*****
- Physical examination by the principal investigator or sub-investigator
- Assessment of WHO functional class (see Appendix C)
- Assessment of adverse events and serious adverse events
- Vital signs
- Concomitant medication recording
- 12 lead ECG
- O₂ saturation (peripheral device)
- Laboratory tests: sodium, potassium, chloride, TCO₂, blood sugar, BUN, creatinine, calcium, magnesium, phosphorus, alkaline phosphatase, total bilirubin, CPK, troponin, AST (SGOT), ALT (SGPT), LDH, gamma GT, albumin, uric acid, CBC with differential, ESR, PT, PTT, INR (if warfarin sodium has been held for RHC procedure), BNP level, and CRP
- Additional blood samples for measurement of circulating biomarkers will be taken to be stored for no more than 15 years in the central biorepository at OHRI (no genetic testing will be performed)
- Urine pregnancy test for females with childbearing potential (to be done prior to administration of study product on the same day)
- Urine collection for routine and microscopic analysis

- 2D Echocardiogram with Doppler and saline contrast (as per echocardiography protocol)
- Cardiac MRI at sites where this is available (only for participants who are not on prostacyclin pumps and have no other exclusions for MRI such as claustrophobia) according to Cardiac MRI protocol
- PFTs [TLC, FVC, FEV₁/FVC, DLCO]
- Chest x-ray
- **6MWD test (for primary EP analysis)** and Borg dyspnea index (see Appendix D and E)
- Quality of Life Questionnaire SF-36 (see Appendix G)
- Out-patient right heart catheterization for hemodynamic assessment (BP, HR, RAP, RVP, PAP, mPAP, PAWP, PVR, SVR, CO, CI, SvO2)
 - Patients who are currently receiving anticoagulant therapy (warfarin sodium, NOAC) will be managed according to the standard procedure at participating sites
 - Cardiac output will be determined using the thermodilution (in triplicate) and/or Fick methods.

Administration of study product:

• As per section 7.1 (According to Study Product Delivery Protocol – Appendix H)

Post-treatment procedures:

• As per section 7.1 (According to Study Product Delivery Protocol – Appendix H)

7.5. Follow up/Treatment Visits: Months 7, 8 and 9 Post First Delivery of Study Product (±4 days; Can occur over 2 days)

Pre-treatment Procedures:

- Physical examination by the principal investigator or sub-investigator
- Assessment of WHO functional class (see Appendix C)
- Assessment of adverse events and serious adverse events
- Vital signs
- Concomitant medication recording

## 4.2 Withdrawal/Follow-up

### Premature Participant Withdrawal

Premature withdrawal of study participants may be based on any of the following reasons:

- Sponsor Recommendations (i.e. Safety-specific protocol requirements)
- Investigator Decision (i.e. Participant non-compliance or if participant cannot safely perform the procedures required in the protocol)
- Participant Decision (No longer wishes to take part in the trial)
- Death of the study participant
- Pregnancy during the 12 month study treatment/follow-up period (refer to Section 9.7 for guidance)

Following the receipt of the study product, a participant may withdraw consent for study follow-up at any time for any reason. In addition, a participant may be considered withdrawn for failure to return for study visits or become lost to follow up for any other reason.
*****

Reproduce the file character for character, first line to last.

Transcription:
- Physical examination by the principal investigator or sub-investigator
- Assessment of WHO functional class (see Appendix C)
- Assessment of adverse events and serious adverse events
- Vital signs
- Concomitant medication recording
- 12 lead ECG
- O₂ saturation (peripheral device)
- Laboratory tests: sodium, potassium, chloride, TCO₂, blood sugar, BUN, creatinine, calcium, magnesium, phosphorus, alkaline phosphatase, total bilirubin, CPK, troponin, AST (SGOT), ALT (SGPT), LDH, gamma GT, albumin, uric acid, CBC with differential, ESR, PT, PTT, INR (if warfarin sodium has been held for RHC procedure), BNP level, and CRP
- Additional blood samples for measurement of circulating biomarkers will be taken to be stored for no more than 15 years in the central biorepository at OHRI (no genetic testing will be performed)
- Urine pregnancy test for females with childbearing potential (to be done prior to administration of study product on the same day)
- Urine collection for routine and microscopic analysis

- 2D Echocardiogram with Doppler and saline contrast (as per echocardiography protocol)
- Cardiac MRI at sites where this is available (only for participants who are not on prostacyclin pumps and have no other exclusions for MRI such as claustrophobia) according to Cardiac MRI protocol
- PFTs [TLC, FVC, FEV₁/FVC, DLCO]
- Chest x-ray
- **6MWD test (for primary EP analysis)** and Borg dyspnea index (see Appendix D and E)
- Quality of Life Questionnaire SF-36 (see Appendix G)
- Out-patient right heart catheterization for hemodynamic assessment (BP, HR, RAP, RVP, PAP, mPAP, PAWP, PVR, SVR, CO, CI, SvO2)
 - Patients who are currently receiving anticoagulant therapy (warfarin sodium, NOAC) will be managed according to the standard procedure at participating sites
 - Cardiac output will be determined using the thermodilution (in triplicate) and/or Fick methods.

Administration of study product:

• As per section 7.1 (According to Study Product Delivery Protocol – Appendix H)

Post-treatment procedures:

• As per section 7.1 (According to Study Product Delivery Protocol – Appendix H)

7.5. Follow up/Treatment Visits: Months 7, 8 and 9 Post First Delivery of Study Product (±4 days; Can occur over 2 days)

Pre-treatment Procedures:

- Physical examination by the principal investigator or sub-investigator
- Assessment of WHO functional class (see Appendix C)
- Assessment of adverse events and serious adverse events
- Vital signs
- Concomitant medication recording

## 4.2 Withdrawal/Follow-up

### Premature Participant Withdrawal

Premature withdrawal of study participants may be based on any of the following reasons:

- Sponsor Recommendations (i.e. Safety-specific protocol requirements)
- Investigator Decision (i.e. Participant non-compliance or if participant cannot safely perform the procedures required in the protocol)
- Participant Decision (No longer wishes to take part in the trial)
- Death of the study participant
- Pregnancy during the 12 month study treatment/follow-up period (refer to Section 9.7 for guidance)

Following the receipt of the study product, a participant may withdraw consent for study follow-up at any time for any reason. In addition, a participant may be considered withdrawn for failure to return for study visits or become lost to follow up for any other reason.